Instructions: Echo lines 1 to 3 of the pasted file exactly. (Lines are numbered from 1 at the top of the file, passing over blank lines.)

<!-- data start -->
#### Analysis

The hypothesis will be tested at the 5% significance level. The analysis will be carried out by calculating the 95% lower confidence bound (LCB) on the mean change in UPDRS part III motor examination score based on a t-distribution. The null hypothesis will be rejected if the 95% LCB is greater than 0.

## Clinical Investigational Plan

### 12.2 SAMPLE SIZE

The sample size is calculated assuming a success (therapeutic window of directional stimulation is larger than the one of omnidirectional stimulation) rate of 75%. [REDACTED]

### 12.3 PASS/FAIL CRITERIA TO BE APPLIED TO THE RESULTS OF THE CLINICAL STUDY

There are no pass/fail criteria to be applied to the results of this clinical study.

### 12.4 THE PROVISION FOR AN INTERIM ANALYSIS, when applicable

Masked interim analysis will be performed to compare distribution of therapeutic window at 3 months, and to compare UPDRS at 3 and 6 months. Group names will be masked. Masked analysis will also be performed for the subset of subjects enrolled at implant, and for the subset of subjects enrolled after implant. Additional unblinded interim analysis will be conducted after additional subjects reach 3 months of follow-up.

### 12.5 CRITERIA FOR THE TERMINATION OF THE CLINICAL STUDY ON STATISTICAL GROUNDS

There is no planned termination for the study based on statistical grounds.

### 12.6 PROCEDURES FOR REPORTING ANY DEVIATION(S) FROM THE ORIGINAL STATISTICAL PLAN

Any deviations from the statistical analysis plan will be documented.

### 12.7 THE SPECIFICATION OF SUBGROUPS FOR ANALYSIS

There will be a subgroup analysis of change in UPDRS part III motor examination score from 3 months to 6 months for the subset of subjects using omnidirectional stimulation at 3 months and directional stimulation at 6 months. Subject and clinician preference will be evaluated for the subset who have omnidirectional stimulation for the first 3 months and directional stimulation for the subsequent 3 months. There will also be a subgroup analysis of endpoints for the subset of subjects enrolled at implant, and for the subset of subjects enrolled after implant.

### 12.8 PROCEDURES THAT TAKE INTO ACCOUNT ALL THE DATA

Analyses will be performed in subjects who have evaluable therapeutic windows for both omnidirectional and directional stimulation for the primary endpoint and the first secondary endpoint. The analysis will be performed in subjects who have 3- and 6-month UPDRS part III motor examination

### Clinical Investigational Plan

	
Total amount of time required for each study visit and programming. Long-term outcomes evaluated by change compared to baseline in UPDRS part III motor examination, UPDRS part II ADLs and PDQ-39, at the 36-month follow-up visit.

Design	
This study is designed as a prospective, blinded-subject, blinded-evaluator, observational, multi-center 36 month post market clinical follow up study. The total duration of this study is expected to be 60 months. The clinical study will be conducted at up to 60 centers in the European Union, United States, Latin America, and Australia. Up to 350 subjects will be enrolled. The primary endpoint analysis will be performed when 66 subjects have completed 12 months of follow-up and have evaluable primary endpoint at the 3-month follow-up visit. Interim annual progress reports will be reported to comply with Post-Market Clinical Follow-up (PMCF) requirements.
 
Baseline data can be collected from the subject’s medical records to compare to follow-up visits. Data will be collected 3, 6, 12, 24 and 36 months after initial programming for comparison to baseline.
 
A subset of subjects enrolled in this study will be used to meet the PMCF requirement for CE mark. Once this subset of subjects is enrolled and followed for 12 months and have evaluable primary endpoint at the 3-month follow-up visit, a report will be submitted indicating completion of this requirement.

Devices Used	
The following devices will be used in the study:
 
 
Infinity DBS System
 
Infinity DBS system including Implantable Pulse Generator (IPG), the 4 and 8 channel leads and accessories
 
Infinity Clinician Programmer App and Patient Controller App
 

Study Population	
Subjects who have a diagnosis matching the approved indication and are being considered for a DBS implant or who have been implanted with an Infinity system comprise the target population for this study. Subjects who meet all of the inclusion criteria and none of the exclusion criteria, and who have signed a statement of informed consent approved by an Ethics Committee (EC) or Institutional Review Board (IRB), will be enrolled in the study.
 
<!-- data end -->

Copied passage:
#### Analysis

The hypothesis will be tested at the 5% significance level. The analysis will be carried out by calculating the 95% lower confidence bound (LCB) on the mean change in UPDRS part III motor examination score based on a t-distribution. The null hypothesis will be rejected if the 95% LCB is greater than 0.

## Clinical Investigational Plan